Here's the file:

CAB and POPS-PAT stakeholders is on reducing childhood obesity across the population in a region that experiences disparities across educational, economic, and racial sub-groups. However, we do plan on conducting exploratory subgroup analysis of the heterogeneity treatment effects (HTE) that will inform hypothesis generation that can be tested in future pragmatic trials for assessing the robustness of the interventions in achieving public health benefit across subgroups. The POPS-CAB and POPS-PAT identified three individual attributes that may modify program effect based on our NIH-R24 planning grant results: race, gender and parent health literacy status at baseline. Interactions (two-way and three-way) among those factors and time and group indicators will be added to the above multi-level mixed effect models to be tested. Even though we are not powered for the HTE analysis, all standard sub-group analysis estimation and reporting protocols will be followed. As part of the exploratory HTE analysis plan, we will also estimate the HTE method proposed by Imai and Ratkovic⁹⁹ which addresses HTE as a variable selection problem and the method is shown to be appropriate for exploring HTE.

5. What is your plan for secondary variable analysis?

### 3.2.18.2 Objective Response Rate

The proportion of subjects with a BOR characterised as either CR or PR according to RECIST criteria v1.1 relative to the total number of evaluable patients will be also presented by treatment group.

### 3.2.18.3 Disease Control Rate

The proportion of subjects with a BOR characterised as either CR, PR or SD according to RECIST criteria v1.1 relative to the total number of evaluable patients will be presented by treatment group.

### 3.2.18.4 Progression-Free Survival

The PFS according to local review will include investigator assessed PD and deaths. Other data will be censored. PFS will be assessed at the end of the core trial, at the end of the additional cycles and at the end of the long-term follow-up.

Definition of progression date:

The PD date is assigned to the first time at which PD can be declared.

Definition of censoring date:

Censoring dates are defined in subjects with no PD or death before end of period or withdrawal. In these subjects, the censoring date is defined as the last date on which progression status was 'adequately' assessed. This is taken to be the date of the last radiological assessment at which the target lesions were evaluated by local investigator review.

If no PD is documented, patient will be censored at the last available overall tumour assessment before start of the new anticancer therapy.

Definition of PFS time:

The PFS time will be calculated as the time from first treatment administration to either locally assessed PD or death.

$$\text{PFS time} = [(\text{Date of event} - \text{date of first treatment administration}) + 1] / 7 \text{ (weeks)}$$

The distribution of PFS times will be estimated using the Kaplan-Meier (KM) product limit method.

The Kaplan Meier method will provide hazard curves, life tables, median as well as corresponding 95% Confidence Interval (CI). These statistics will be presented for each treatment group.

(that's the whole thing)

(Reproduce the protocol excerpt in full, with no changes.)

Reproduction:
CAB and POPS-PAT stakeholders is on reducing childhood obesity across the population in a region that experiences disparities across educational, economic, and racial sub-groups. However, we do plan on conducting exploratory subgroup analysis of the heterogeneity treatment effects (HTE) that will inform hypothesis generation that can be tested in future pragmatic trials for assessing the robustness of the interventions in achieving public health benefit across subgroups. The POPS-CAB and POPS-PAT identified three individual attributes that may modify program effect based on our NIH-R24 planning grant results: race, gender and parent health literacy status at baseline. Interactions (two-way and three-way) among those factors and time and group indicators will be added to the above multi-level mixed effect models to be tested. Even though we are not powered for the HTE analysis, all standard sub-group analysis estimation and reporting protocols will be followed. As part of the exploratory HTE analysis plan, we will also estimate the HTE method proposed by Imai and Ratkovic⁹⁹ which addresses HTE as a variable selection problem and the method is shown to be appropriate for exploring HTE.

5. What is your plan for secondary variable analysis?

### 3.2.18.2 Objective Response Rate

The proportion of subjects with a BOR characterised as either CR or PR according to RECIST criteria v1.1 relative to the total number of evaluable patients will be also presented by treatment group.

### 3.2.18.3 Disease Control Rate

The proportion of subjects with a BOR characterised as either CR, PR or SD according to RECIST criteria v1.1 relative to the total number of evaluable patients will be presented by treatment group.

### 3.2.18.4 Progression-Free Survival

The PFS according to local review will include investigator assessed PD and deaths. Other data will be censored. PFS will be assessed at the end of the core trial, at the end of the additional cycles and at the end of the long-term follow-up.

Definition of progression date:

The PD date is assigned to the first time at which PD can be declared.

Definition of censoring date:

Censoring dates are defined in subjects with no PD or death before end of period or withdrawal. In these subjects, the censoring date is defined as the last date on which progression status was 'adequately' assessed. This is taken to be the date of the last radiological assessment at which the target lesions were evaluated by local investigator review.

If no PD is documented, patient will be censored at the last available overall tumour assessment before start of the new anticancer therapy.

Definition of PFS time:

The PFS time will be calculated as the time from first treatment administration to either locally assessed PD or death.

$$\text{PFS time} = [(\text{Date of event} - \text{date of first treatment administration}) + 1] / 7 \text{ (weeks)}$$

The distribution of PFS times will be estimated using the Kaplan-Meier (KM) product limit method.

The Kaplan Meier method will provide hazard curves, life tables, median as well as corresponding 95% Confidence Interval (CI). These statistics will be presented for each treatment group.